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Archive for June, 2009

Convert a font to a bitmap and an array of rectangles

June 4th, 2009 3 comments

Recently I’ve been working on adding text to my game. It turns out that you hit a few speedbumps when you attempt to add text output to your OpenGL game on the iPhone:

  • OpenGL ES does not have any support for rendering text. Bummer.
  • If you use Core Graphics or Cocoa Touch to draw your text over the top of an OpenGL view, your performance goes down the tubes.
  • If you resort to using Core Graphics, you can only use the inbuilt iPhone fonts. At the time of writing there does not appear to be any easy way for a developer to install new fonts, or even use a font file included in the app’s bundle.

As far as I was concerned, the only respectable approach for a game was to use OpenGL to render the text. The standard approach is to put all the characters from the font into a texture, then render each character of your text as a textured quad. To do this you need to know the rectangle that each character occupies within the texture. If you had an array of these rectangles, you could compute the offset into the array using the ASCII code of the character itself and easily write a little function to draw a text string,  using the rectangle widths to proportionally-space the characters.

I found a funky free font at dafont.com then started searching for a tool that would produce the texture image and rectangles automatically. There are lots of ad hoc solutions out there but nothing fit the bill exactly.

I wanted my font in a standard bitmapped image format so I could post-process it in Photoshop for gradients, drop-shadows and other effects. This meant that I needed to be able to add user-definable padding space around each character. I also wanted to be able to copy-paste the font characters into the same texture as my other game elements, so my game could avoid a texture-swap operation. And naturally I wanted each character’s bounding rectangle in a form I could easily paste into my Objective C code.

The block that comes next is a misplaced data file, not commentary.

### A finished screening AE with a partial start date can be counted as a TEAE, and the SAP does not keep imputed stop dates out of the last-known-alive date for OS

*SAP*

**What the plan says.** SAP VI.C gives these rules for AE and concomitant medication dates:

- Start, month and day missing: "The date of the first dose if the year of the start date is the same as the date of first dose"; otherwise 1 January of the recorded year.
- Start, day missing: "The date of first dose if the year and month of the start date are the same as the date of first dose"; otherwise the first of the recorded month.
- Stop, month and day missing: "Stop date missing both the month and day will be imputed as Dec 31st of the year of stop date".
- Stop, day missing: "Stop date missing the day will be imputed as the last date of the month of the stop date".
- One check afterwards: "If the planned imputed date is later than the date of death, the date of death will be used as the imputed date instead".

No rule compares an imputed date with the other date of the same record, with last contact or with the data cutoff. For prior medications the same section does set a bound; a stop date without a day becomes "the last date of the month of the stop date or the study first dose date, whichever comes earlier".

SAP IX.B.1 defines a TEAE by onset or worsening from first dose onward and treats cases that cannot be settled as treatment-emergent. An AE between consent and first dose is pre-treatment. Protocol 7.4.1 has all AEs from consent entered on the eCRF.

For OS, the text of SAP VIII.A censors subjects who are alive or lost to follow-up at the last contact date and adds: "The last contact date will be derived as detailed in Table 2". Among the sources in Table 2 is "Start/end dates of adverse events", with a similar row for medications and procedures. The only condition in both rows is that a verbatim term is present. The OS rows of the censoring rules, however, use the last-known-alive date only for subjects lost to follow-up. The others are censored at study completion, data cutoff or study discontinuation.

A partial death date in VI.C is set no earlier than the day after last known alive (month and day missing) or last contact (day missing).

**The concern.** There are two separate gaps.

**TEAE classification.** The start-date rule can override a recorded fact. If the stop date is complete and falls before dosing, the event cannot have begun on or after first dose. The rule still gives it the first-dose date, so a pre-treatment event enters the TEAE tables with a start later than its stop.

I ended up writing a Windows utility called Font Scraper. It lets you choose a font on your system and produces two files – a nice anti-aliased PNG containing characters in a colour of your choice over a transparent background, and a text file containing the rectangles which is suitable for pasting into a statically-initialized array in C, C++, C# or Objective C. The actual source code that makes use of these resources is left up to you!

Here’s a sample of a suitably game-like font, processed with Font Scraper then tweaked in Photoshop.

I’m aware that proper kerning requires more information than just the bounding rectangle of each character, but I think that’s getting overly complicated for game use. If you need the best-possible rendering, then look at FreeType instead. The rectangles produced by Font Scraper let you display simple proportionally-spaced type in your game.

When you display the string, your code may need to use an appropriate tracking value to increase or decrease the space between characters. For example, if you use an italic or script-like font or you add padding, you will need to reduce your character spacing so that they overlap. Otherwise the characters will appear too far apart.

Unfortunately Font Scraper is for Microsoft Windows only, which I acknowledge might be frustrating when you consider that all iPhone developers have Macs. But I’m a Windows developer and my interest in programming for Apple platforms currently extends only to the iPhone, so now might be the time to check out Bootcamp!

Please leave any comments specific to Font Scraper itself on the Font Scraper download page.

Categories: iPhone, Useful